Mike who is the formidable lyricist and lead singer of the band The Dirty Gentlemen. I met Mike a few days earlier at Champs and after he told me that his favorite author was my late mentor David Foster Wallace we immediately left the bar, purchased an aluminum bouquet of PBR 16oz cans from the liquor store and traipsed around West Peoria for an hour talking about Post-modernism  (I’ve met only one other person in this area code who knows who William Gass is) between taking swigs from our alcoholic scepters.  A couple of hours later we re-entered the bar in an hyperborean frenzied stated and everyone looked at us as if we had just shot heroin.
No, we were talking about books.
This is why I endorse the reading at Champs West which, along with what dulcet eye-lidded Natashia Deon is doing with Dirty Laundry Lit in Hollywood, I find to be the best literary series in the country. This is why I will stop into Champs several times during the week (even though the beer selection sucks) and hang out with Gavra and visit Monica on Taco Tuesday and stop in for one of Pam’s signature six-dollar lunches during the week and (if I’m lucky) amble in late at night on a Tues. to smoke a cigar with the legendary PJ Star editor the great John Armstrong.
This is why I endorse the readings—because the life of an artist is often one of imposed solitude and loneliness and it’s the best feeling in the world when stragglers from different artistic vocation gather in the emerald coated cum-stain watering hole that is a local neighborhood tap to foster each other’s creative calling and to grow. Because every year (even in the bar that night) I come across a fellow artist who has cut their hair short and jettisoned their dreams for a steady paycheck. Because putting your life on hold for five years’ while you do nothing but bang out sentences and while working menial jobs is just flat out taxing and hard. Because the worse feeling on the scalp of this planet is when you feel compelled to spend hours transcribing human ache into linguistic scratches when you’d much rather be cuddling with the person who inveighed such emotional pain
Because every year I hear of a friend of immeasurable literary talent who just couldn’t take it anymore and decided to dash one final punctuation mark in the narrative of their lives by ending it.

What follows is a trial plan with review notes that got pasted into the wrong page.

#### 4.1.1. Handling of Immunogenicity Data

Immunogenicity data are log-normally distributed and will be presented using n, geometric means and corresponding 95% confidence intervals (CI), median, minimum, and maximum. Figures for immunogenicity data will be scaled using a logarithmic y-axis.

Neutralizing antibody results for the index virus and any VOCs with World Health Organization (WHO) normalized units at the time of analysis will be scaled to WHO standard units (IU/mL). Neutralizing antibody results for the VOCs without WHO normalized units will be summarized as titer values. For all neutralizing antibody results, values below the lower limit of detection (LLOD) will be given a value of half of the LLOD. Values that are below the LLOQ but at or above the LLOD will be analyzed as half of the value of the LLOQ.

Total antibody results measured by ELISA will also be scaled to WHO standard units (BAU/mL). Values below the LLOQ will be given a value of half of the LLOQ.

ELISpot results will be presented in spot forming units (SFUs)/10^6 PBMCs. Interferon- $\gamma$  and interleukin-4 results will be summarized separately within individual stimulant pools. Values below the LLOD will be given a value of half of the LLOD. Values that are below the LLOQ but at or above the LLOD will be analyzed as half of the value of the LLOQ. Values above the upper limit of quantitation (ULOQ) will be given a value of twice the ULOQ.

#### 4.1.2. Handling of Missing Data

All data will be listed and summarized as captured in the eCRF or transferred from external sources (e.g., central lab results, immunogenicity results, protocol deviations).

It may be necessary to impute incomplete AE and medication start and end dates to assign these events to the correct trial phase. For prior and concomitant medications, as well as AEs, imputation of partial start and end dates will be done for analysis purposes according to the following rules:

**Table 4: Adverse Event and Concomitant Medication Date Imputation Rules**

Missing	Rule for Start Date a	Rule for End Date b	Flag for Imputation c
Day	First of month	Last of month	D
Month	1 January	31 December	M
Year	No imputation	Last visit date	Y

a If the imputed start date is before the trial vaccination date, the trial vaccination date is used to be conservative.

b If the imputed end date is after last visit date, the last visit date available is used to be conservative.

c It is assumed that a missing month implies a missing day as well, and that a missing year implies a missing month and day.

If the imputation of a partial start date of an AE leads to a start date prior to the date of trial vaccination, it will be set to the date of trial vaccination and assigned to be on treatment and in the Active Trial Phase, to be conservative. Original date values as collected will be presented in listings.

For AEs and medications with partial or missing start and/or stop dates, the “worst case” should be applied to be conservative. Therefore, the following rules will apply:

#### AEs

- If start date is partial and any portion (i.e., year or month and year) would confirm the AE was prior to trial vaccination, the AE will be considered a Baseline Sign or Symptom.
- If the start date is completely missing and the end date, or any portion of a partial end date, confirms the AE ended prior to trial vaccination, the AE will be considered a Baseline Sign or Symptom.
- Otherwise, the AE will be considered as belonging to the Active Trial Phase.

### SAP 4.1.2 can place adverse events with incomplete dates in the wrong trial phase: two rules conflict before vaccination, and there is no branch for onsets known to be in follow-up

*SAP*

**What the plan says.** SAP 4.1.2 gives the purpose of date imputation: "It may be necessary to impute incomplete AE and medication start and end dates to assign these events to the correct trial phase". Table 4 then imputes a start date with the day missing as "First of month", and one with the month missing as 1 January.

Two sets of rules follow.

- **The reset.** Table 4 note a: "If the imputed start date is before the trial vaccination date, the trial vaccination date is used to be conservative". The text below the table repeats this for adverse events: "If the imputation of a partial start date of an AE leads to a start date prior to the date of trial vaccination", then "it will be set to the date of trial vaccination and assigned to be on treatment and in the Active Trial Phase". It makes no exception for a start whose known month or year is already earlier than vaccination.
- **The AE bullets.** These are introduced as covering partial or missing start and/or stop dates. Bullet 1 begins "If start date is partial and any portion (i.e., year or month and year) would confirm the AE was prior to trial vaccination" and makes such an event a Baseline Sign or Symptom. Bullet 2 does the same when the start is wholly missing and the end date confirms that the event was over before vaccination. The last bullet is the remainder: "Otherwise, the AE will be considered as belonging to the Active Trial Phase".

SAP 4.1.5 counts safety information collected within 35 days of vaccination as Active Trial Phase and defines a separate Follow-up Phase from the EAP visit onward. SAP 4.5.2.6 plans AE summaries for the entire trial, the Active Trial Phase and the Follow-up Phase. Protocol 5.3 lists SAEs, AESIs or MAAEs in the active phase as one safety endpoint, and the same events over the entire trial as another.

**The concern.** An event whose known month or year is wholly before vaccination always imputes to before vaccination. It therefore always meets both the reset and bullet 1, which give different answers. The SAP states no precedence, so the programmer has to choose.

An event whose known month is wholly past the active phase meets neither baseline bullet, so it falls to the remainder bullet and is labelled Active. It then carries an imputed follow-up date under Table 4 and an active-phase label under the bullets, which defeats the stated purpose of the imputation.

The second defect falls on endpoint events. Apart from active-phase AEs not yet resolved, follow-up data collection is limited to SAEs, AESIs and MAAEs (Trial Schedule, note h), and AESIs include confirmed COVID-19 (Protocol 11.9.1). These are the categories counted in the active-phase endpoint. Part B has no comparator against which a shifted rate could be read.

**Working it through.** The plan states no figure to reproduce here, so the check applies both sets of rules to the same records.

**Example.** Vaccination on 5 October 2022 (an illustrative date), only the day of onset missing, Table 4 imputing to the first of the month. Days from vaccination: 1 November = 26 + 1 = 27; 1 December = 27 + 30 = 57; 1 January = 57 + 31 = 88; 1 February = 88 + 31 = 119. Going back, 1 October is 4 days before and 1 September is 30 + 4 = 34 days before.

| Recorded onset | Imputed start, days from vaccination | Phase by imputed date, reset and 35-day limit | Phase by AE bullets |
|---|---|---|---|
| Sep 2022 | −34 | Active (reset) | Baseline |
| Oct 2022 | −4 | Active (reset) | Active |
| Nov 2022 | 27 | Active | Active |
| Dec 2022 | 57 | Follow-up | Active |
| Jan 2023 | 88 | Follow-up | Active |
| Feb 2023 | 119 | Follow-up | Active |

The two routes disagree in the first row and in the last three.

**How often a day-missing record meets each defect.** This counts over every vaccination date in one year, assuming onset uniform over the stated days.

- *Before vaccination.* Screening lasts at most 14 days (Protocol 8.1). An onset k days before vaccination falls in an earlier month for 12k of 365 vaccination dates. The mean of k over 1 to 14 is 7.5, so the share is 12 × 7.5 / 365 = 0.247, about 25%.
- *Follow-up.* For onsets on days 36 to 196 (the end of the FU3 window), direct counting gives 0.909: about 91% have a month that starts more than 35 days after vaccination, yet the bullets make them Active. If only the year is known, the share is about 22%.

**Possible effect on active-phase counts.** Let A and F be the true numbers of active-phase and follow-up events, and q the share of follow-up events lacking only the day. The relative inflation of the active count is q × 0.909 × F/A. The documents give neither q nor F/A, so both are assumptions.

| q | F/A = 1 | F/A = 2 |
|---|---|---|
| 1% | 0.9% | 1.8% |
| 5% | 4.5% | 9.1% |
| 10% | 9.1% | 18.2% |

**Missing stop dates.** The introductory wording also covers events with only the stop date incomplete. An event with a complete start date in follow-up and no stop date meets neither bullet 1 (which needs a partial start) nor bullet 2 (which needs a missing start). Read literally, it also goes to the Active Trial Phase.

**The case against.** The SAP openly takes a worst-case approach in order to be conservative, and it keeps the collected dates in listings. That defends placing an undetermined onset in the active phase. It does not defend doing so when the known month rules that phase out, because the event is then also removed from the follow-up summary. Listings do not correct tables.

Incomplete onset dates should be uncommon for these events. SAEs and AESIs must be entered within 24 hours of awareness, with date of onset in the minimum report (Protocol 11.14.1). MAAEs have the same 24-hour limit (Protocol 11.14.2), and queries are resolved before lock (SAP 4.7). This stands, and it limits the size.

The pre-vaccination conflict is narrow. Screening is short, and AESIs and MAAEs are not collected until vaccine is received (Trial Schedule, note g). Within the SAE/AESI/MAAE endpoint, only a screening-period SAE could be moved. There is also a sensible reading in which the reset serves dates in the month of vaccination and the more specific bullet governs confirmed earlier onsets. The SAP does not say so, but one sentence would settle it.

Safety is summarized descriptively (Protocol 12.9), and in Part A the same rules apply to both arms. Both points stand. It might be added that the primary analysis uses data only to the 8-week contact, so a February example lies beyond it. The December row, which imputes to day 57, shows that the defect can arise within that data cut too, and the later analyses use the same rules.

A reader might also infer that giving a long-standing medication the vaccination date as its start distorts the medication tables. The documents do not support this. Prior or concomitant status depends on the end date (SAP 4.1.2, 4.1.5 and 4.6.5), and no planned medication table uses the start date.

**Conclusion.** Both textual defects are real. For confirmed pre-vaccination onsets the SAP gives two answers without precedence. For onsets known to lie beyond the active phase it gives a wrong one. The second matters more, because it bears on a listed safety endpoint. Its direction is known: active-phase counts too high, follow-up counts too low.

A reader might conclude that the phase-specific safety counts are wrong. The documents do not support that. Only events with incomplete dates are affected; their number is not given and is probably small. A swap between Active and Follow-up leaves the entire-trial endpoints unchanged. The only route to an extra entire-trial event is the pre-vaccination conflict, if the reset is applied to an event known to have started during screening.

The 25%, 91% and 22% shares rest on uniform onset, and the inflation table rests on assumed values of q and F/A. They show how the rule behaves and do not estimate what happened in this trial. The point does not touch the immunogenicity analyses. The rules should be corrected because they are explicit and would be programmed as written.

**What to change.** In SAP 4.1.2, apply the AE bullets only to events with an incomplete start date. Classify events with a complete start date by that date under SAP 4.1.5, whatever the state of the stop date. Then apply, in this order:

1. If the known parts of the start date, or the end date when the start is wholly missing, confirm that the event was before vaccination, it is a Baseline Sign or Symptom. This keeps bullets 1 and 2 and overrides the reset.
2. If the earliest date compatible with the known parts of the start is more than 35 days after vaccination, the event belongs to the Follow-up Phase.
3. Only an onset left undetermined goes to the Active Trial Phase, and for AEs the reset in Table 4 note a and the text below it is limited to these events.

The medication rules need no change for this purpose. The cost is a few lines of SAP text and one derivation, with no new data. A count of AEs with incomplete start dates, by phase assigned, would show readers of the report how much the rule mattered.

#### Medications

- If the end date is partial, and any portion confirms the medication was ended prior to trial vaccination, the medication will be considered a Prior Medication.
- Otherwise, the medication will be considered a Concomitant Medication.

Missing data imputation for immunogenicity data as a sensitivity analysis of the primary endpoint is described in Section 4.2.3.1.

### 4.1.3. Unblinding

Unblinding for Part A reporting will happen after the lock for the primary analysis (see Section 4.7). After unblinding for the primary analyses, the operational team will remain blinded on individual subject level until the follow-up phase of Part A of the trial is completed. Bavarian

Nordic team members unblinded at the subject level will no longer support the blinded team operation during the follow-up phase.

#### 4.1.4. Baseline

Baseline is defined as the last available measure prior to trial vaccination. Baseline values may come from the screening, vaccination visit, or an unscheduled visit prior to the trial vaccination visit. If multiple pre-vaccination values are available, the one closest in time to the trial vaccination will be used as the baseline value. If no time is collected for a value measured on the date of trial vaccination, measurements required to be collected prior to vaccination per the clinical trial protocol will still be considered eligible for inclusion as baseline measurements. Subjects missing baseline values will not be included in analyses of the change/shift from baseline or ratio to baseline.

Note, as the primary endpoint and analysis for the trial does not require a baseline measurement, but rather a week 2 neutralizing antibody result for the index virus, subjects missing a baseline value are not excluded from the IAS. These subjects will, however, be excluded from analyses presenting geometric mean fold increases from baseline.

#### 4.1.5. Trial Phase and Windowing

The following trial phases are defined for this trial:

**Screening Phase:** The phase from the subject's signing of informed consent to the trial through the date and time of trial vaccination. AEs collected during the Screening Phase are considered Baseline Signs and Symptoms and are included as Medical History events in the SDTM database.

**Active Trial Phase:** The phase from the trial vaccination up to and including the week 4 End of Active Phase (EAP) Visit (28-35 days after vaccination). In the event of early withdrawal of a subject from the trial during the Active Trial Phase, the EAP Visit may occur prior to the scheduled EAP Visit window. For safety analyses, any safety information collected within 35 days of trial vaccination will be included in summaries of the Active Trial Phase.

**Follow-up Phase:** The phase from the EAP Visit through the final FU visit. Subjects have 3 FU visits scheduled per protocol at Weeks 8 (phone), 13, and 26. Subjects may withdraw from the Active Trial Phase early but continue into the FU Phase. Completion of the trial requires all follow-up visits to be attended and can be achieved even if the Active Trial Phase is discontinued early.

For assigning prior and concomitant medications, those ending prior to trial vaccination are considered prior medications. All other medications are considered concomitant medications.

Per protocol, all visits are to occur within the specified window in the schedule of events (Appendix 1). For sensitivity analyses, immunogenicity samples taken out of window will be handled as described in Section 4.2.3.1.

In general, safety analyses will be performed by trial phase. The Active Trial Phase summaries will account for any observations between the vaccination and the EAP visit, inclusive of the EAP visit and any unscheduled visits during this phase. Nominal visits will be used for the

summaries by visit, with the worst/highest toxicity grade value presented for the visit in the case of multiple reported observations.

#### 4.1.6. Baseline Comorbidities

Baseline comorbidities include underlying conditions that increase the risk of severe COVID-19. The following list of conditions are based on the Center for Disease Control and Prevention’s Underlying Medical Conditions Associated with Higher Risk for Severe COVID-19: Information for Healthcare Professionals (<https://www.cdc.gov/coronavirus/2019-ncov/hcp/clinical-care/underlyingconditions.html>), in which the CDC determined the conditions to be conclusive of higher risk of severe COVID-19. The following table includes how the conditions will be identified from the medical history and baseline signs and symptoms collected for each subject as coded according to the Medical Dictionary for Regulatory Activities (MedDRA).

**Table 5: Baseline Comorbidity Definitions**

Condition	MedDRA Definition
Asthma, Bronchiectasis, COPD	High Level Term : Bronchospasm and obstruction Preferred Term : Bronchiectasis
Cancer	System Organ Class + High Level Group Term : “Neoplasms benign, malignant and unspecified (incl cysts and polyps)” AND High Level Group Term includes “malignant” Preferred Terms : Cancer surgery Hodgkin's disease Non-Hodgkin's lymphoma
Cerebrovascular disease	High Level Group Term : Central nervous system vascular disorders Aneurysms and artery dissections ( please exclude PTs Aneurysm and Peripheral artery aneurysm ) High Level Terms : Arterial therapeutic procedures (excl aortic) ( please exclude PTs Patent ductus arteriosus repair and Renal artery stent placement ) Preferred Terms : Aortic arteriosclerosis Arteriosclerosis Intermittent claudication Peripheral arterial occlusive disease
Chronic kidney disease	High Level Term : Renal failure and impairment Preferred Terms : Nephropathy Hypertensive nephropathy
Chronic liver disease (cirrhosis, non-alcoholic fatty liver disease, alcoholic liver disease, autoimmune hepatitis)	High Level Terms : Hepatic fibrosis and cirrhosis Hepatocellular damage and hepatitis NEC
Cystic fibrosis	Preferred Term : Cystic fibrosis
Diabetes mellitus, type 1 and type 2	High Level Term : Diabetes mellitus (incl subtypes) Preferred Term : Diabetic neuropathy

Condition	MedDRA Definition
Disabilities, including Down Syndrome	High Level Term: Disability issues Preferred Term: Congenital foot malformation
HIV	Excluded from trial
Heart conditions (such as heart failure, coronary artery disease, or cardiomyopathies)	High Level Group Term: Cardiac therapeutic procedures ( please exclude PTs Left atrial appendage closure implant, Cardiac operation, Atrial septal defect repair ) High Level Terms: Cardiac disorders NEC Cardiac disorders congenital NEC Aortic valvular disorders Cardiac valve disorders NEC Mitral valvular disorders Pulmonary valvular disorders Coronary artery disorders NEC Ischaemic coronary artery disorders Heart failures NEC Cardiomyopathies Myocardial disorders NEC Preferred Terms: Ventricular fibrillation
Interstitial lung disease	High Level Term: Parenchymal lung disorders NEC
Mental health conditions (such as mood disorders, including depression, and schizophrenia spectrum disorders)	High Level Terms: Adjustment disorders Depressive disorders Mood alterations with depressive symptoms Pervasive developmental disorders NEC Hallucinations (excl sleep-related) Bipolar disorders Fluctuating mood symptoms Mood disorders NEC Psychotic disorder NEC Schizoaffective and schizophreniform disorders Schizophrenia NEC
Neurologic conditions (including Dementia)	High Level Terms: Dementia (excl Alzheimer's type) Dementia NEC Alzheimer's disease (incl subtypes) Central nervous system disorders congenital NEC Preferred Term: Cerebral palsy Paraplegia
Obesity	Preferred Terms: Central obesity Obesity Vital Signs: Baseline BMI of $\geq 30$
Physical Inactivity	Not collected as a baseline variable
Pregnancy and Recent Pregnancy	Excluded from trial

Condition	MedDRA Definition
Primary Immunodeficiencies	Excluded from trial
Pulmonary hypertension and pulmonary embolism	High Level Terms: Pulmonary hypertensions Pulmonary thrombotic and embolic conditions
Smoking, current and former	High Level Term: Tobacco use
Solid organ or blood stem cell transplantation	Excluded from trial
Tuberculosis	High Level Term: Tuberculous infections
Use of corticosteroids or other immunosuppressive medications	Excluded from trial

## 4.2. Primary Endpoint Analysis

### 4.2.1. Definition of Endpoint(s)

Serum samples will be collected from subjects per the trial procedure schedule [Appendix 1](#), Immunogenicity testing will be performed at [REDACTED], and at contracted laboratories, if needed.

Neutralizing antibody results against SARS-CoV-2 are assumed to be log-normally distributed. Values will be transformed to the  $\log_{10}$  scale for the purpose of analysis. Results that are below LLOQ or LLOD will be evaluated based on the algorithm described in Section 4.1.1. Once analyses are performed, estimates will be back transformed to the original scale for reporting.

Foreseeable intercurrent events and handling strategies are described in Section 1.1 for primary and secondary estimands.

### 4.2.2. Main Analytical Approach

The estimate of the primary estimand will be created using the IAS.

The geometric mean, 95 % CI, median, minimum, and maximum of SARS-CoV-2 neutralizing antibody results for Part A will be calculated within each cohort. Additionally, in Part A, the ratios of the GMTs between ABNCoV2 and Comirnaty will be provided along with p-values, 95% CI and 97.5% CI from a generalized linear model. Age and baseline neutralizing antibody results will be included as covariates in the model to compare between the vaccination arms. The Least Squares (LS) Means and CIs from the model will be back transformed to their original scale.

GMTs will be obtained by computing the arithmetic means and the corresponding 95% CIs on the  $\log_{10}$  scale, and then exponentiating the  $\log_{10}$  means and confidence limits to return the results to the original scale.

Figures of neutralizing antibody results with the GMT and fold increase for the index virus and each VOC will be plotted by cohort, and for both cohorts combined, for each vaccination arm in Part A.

Because writing is a lot like putting your heart into an empty gin bottle and then tossing it out as far as you possibly can into the ocean of cyberspace. You never know whose shore the bottle is going to brush up on. You never know who's going to uncork the capsule of your life's story. Never know who's going to be moved by it.
Because this is how art works.
Because the best feeling in the world is when someone you don’t know comes up to you, squeezes your hand and tells you that something you flippantly compose four, five  (or shit) even nine years ago added something to their life and helped them get through hard times.

1 comment:

David Von Behren said...

Will ankrum is a piece of shit..I have seen him serve minors....I have seen him invite minors and charter minors behind the bar at the late Champs West in a futile endeavor to get laid... I have seen him lock himself in the bathroom and buy Adderall all the while he was fighting for custody of his daughter....I wrote 500,000 words in the last year will never write that much in your are nepotistic modicum of detritus and can suck my Bloomsday phallus with the exception that you would get off on it....FUCK YOU WILL ANKRUM....(ie Billy Simulacrum) ie, the only reason I got into college was because my alcoholic mom was employed at the university you never had to pay for...lied for you once when DCFS inquired..cross me again and I go with J and Etahn to DCFS and you lose everything you never had....ineluctable modality of the Dr Green toady....